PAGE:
She bounced around the apartment cheerfully and purposefully. I leaned in the kitchen door way while she prepared our tea. She kept her back to me while she performed her kitchen duties. She interrupted her task only to look at me over her left shoulder to reveal her pretty and alluring profile. The stove was a vintage 50’s model reminiscent of our old family stove that first educated me to the pain of fire.

She chatted about school and casually took my hand to show me the view from her apartment. The view was from an empty spare room at the back of the apartment. There were faux French double door windows that opened to a view of a thicket of trees and a small ravine. A very green, lush and (I assumed) dangerous piece of inner-city vegetation. We held hands. My arousal was immediate and sustained. She was proud of the humble but soulful niche she had carved for herself. Clearly she enjoyed my company. At the same time, she did not seem solicitous. She produced a joint and we smoked and chatted amiably and easily.

I finished my tea and it was time for me to go. She stood up and faced me square for the first time. I could see the scarring on the right side of her face was more severe than I thought. I moved closer and I could see through the curtain of hair that her cheekbone was missing; a sunken crater in its place. She was covering more than a scar. Her face was tragically disfigured. I did not hesitate. I put my hand gently on her shoulder and softly kissed her beautiful left cheek. Her body relaxed and her posture was welcoming. It was then I could see the sadness in her smile.

I thought about staying the night. I arrogantly assumed I could do so and her disfigurement did not repel me in the least. I know Gail would have been an amazing lover. However, I couldn’t love and leave her so cruelly. I was better than that. Or maybe I was just too shallow to shoulder the inevitable burden of stares and questions from family and friends. Maybe it was a little of both. Regardless, I made my excuses and left.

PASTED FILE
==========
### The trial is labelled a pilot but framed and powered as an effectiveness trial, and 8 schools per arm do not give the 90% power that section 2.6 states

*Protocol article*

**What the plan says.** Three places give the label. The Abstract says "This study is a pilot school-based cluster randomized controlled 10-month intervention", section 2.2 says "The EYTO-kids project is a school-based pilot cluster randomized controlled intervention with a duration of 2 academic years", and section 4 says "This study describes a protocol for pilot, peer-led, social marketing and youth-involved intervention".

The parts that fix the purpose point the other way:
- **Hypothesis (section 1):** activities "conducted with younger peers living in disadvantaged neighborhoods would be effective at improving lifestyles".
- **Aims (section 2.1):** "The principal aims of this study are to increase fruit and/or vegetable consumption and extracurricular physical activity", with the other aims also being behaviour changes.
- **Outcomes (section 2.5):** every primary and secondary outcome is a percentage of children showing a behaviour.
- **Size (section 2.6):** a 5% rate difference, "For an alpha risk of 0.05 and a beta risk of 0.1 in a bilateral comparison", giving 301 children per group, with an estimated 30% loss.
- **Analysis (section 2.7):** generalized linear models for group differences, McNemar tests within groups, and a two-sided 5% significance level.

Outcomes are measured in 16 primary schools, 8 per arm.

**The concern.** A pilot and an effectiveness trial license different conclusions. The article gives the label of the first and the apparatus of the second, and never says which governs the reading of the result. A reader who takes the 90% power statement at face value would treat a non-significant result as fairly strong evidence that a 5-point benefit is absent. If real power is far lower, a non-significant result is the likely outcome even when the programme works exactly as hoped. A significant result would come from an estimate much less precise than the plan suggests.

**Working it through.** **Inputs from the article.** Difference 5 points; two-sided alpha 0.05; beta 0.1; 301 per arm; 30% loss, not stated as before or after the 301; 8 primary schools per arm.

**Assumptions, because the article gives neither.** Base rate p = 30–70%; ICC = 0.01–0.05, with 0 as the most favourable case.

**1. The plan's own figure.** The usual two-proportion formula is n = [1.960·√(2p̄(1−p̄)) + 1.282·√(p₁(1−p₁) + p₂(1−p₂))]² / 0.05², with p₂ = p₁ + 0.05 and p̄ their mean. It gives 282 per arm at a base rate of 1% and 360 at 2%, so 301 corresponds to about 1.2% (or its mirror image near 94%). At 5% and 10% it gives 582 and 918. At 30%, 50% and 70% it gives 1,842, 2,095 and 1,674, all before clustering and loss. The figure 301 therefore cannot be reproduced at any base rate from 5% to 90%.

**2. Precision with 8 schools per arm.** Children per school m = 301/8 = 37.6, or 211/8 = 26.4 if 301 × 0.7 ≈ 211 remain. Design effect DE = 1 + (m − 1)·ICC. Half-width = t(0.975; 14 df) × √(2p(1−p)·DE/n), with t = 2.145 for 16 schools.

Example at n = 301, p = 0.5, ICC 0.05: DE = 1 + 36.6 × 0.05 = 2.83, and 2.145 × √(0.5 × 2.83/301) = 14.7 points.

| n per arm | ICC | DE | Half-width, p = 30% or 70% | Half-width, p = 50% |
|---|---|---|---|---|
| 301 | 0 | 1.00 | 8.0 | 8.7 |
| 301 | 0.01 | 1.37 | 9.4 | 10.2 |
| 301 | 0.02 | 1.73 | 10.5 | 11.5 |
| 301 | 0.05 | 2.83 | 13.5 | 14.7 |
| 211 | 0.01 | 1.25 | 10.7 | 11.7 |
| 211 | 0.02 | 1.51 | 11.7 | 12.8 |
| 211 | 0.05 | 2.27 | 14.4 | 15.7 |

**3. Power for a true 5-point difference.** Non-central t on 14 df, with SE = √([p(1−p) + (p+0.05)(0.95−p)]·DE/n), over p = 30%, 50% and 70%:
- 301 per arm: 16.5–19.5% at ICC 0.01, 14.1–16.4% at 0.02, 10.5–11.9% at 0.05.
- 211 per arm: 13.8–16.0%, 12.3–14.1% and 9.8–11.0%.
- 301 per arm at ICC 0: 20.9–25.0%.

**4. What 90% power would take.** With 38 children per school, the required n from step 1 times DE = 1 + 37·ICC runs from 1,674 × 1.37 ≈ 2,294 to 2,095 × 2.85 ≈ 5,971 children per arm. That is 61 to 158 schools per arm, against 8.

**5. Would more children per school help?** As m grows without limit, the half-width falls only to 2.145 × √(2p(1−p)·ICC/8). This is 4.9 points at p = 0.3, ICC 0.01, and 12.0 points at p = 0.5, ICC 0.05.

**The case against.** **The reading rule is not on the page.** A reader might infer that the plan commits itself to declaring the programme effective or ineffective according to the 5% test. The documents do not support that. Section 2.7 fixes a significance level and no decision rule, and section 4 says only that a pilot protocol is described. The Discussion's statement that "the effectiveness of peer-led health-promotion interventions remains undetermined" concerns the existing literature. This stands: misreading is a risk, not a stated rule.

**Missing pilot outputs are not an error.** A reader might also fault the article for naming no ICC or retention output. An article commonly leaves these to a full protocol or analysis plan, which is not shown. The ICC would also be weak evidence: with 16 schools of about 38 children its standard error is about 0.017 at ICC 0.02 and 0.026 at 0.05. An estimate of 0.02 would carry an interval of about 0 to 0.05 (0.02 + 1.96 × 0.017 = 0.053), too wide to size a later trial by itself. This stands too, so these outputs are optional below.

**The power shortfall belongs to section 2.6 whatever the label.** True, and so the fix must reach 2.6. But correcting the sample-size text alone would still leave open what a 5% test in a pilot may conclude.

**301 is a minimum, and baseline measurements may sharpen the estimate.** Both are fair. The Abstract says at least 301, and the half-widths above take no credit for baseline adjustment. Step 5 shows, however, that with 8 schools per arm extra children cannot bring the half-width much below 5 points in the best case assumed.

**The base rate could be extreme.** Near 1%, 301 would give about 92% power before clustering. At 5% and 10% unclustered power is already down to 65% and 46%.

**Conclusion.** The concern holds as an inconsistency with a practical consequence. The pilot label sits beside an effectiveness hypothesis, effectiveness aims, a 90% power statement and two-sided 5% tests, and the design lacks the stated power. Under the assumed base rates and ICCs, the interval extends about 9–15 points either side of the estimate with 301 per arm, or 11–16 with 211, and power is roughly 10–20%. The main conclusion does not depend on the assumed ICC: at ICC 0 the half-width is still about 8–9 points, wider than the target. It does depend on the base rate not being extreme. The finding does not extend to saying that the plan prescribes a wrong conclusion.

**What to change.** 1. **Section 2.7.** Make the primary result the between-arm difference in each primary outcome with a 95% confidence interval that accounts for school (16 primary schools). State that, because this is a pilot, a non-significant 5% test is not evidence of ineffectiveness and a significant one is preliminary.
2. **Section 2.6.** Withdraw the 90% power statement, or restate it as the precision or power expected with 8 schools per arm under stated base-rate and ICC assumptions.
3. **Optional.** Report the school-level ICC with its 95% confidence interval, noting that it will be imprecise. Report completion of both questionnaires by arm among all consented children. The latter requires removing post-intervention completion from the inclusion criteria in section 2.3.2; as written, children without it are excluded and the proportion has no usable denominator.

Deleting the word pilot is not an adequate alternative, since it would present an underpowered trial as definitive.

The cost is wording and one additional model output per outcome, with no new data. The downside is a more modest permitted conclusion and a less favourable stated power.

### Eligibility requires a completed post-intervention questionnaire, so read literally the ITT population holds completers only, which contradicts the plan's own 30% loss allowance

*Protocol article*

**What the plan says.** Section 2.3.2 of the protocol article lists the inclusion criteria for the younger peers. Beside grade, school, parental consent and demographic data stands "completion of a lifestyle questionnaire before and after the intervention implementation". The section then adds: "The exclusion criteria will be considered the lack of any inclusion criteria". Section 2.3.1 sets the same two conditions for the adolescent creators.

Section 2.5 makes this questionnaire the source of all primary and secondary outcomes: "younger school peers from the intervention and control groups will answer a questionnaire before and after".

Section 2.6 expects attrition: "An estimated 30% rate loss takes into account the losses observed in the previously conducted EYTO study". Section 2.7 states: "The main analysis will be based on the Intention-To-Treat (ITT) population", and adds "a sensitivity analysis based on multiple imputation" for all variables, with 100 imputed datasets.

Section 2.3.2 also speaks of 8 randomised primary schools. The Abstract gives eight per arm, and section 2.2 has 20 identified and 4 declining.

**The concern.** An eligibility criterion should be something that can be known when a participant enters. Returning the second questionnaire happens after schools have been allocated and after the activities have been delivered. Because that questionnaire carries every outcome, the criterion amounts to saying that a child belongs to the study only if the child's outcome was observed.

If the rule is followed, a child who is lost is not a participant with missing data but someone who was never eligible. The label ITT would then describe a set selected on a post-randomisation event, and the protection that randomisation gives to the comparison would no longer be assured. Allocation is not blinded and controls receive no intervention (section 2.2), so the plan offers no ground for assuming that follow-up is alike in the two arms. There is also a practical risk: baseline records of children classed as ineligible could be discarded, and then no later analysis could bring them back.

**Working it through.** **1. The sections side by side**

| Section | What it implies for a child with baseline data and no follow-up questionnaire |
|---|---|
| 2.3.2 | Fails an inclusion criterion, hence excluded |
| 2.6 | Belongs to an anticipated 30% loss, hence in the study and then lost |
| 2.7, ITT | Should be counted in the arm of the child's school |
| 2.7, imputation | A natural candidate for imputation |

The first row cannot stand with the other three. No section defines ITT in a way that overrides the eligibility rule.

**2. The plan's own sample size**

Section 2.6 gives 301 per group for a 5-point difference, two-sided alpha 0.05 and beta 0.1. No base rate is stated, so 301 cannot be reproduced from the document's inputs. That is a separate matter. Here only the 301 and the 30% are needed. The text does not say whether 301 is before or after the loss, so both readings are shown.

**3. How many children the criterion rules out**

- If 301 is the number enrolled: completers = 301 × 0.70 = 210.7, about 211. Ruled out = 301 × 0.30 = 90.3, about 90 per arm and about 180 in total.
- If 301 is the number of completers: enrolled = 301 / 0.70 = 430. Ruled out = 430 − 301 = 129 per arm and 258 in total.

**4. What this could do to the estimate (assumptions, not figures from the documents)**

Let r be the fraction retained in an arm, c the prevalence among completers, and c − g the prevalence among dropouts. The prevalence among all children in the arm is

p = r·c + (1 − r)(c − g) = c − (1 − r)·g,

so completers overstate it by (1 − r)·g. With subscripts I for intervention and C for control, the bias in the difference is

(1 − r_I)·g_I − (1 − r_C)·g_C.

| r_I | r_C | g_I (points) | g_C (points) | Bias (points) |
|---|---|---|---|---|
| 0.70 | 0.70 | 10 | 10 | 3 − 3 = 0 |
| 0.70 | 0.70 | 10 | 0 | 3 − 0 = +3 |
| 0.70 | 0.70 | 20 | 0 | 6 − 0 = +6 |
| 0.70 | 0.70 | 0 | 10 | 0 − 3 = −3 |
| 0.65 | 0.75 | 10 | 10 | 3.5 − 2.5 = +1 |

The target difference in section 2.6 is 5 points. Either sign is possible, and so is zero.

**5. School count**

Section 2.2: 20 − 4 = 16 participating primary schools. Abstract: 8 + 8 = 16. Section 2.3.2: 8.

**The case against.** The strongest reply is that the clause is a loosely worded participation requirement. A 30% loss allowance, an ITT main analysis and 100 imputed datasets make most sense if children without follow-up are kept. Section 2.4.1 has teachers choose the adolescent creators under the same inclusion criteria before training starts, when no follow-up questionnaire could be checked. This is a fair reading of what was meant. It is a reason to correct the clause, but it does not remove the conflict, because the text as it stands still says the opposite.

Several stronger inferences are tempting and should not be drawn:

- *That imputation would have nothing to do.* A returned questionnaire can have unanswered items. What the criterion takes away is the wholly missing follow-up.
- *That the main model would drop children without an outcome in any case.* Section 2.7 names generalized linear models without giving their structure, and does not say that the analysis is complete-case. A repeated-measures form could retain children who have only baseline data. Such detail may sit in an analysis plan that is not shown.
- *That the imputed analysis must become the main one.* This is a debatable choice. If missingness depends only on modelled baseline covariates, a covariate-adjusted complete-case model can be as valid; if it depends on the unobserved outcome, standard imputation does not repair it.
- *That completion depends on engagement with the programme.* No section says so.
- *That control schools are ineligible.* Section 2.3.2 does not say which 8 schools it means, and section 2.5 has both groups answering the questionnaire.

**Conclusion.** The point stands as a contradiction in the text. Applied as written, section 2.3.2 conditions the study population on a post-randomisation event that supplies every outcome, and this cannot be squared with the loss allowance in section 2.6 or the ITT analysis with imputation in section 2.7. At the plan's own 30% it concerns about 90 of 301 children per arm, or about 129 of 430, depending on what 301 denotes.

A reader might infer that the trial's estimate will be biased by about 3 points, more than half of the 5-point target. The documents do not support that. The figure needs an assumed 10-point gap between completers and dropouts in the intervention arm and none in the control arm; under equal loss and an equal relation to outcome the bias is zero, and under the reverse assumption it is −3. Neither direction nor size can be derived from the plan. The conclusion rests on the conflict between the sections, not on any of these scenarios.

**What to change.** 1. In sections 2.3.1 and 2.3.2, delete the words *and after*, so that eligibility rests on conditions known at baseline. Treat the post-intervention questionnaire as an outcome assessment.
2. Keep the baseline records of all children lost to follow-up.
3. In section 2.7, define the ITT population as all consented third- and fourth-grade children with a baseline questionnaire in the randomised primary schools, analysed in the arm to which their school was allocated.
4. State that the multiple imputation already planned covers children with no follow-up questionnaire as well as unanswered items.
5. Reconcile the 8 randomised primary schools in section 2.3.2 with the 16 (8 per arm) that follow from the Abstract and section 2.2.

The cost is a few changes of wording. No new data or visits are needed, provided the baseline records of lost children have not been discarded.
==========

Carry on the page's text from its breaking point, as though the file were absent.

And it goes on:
I knew I would never see or speak to her again. But, I thought about her every second of my drive back to the Valley. I solemnly prayed for the safety and happiness of The Girl from The Basement Church.

Morning Music Funnies # 7 – John Lydon on Roseanne

On October 7, 1999 John Lydon (aka Johnny Rotten) was scheduled to appear on The Roseanne Barr Show. The show agreed to allow Lydon and his crew to shoot film behind the scenes as part of the deal.

Upon arrival, Roseanne’s battalion of supercilious staffers sprung into action. One snarky comment from Lydon about a life size Roseanne cardboard cutout put her backstage posse on red alert. Suddenly, Lydon found himself in a swirling vortex of bitchy handlers bent on shutting down the cameras and bum-rushing the recalcitrant Punk icon out of the building. This is a wonderful document that illustrates  all that’s wrong with celebrity culture and all that’s right with Punk.

Dean Ford “Feel My Heartbeat” Album Review

 

Dean Ford Releases New Solo Album “Feel My Heartbeat”

By Dale Nickey

Los Angeles, CA (The Hollywood Times) 5/30/16 – In 1969 a Scottish group named The Marmalade hit the charts in a big way with their Top Three ballad, “Reflections of My Life”. It was a melancholic look back at life, sung by a young singer/songwriter who had not yet lived it. The singer was Dean Ford (Born Thomas McAleese). The Marmalade made their splash and suffered the fate of many entrants into the 60’s sweepstakes. They had a couple of hits and faded into history, only to return sporadically on oldies radio, the odd soundtrack or the occasional K-Tel compilation. Continue reading

Now Be Thankful – David Swarbrick Remembered

Authored By Dale Nickey:

I am thankful. I saw David Swarbrick perform live. Twice. Both times with Martin Carthy. Both times at MaCabe’s Guitar Shop. And, it wasn’t until I heard about Swarb’s passing that the fog of years parted and I remembered that I actually spoke to the man. A brief encounter to be sure, but still I touched greatness.

 McCabe’s is an L.A. music institution that goes back decades. It sits in the ocean community of Santa Monica; a safe haven for expatriate Brits. While I’ve been alive there has always been a McCabe’s. It a woody, friendly music shop that specializes in acoustic exotica of all sorts. I bought my Mandocello there. Likewise, if you need paddle tuners for your Beach Uke, that’s where you go. They also host concerts. Their main musical affiliation is with folk and blues. They have a big room in the back with a nice stage where you can squeeze in 150-200 punters on folding chairs. I saw Elizabeth Cotton there. Jean Richie, Pentangle, June Tabor, John Renbourn and John Fahey, I even played there once myself in the folk duo Adie and Dale.